Surgery rates in IBD affected by immunomodulating therapy, Resection rates in Crohn’s disease and colectomy in ulcerative colitis remained high, but below some historical data, possibly due to an increase in the use of immunomodulating therapy, according to new 7-year follow-up data.
Researchers first registered 562 cases of ulcerative colitis, Crohn’s disease or unclassified inflammatory bowel disease (IBD) in a small area of Copenhagen, Denmark, from January 2003 through December 2004. Then medical records from November 2011 through November 2012 were analyzed, with follow-up data available for 213 CD and 300 UC patients. Using data from national health administrative databases, researchers cross-checked clinical information on surgery, cancer and death.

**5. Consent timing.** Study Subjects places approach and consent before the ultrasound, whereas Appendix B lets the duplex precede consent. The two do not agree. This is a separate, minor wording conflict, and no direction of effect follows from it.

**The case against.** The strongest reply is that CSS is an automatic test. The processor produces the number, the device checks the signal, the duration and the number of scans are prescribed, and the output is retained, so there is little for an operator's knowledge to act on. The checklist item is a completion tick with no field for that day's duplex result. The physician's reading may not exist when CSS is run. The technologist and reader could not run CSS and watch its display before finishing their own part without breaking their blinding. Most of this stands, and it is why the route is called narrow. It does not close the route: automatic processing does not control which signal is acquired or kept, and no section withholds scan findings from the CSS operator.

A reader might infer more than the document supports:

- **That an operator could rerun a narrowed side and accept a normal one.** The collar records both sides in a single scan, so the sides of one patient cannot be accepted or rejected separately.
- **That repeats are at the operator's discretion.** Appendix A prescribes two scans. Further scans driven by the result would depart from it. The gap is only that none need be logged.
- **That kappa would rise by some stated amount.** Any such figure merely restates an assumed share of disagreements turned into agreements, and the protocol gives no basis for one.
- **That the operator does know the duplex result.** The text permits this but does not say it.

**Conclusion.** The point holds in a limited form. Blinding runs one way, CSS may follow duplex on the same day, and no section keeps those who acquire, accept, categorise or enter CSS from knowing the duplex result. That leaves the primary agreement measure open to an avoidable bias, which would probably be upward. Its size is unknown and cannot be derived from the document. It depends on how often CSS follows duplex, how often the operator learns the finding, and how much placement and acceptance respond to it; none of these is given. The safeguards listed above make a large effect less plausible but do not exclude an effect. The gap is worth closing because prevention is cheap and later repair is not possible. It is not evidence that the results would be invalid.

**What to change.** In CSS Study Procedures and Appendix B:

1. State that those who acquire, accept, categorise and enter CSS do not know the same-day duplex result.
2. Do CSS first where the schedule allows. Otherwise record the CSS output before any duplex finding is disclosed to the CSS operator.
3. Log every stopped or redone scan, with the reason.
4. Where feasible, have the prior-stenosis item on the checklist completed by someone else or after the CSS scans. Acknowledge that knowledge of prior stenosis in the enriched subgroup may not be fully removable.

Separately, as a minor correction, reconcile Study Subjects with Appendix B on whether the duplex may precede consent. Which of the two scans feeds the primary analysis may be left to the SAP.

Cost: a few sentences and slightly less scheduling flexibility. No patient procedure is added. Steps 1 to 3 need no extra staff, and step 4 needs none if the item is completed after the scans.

Disease localization and behavior changes were reported in 23.9% of CD cases and in 15% of UC cases (Vienna classification), with 28.3% of the UC patients experiencing disease progression during follow-up.
Among CD patients, reported use of systemic steroids was 86.4%; immunomodulators, 64.3%; and anti-tumor necrosis factor agents, 23.5%.
The first-time intestinal resection rate in CD was 29.1%, with a 7-year cumulative risk of 28.5%. Among UC patients, the 7-year cumulative risk for colectomy was 12.5%.
The resection rate in CD and the colectomy rate in UC are still relatively high, although these rates are markedly lower than rates previously reported in Denmark, the researchers wrote. This difference could be due to an altered surgical approach or an increase in the use of immunosuppressants, especially in CD.